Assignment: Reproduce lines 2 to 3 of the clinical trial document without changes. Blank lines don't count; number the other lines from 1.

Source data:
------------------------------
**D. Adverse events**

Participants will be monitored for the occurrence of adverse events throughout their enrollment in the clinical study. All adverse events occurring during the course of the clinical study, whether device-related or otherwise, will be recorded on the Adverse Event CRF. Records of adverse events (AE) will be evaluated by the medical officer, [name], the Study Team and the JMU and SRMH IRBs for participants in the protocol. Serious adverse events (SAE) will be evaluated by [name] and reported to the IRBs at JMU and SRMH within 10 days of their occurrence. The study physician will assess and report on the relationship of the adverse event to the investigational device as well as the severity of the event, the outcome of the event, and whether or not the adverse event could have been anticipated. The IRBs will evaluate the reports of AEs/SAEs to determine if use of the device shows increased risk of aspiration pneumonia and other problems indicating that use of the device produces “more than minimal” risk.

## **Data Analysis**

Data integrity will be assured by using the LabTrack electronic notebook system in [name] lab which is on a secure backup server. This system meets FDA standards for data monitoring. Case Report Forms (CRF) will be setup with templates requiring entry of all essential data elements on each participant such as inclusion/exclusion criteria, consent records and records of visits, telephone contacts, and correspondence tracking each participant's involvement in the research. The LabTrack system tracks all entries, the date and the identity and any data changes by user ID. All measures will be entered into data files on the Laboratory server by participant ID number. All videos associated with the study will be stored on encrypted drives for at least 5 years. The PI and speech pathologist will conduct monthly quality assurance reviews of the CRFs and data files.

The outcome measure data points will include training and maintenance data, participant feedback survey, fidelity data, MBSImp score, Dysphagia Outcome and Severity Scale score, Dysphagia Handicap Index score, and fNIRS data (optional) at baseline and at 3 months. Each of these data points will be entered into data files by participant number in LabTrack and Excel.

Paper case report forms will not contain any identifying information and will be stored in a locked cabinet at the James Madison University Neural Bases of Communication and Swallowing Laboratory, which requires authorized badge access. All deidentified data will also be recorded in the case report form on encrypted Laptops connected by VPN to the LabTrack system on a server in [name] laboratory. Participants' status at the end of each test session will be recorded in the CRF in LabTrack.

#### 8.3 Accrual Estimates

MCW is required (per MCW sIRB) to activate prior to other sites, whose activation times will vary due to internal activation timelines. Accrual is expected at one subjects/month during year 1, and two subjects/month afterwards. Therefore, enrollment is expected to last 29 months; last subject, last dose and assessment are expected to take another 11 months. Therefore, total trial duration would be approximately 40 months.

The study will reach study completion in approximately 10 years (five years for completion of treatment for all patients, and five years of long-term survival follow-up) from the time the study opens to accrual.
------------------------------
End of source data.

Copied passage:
Participants will be monitored for the occurrence of adverse events throughout their enrollment in the clinical study. All adverse events occurring during the course of the clinical study, whether device-related or otherwise, will be recorded on the Adverse Event CRF. Records of adverse events (AE) will be evaluated by the medical officer, [name], the Study Team and the JMU and SRMH IRBs for participants in the protocol. Serious adverse events (SAE) will be evaluated by [name] and reported to the IRBs at JMU and SRMH within 10 days of their occurrence. The study physician will assess and report on the relationship of the adverse event to the investigational device as well as the severity of the event, the outcome of the event, and whether or not the adverse event could have been anticipated. The IRBs will evaluate the reports of AEs/SAEs to determine if use of the device shows increased risk of aspiration pneumonia and other problems indicating that use of the device produces “more than minimal” risk.

## **Data Analysis**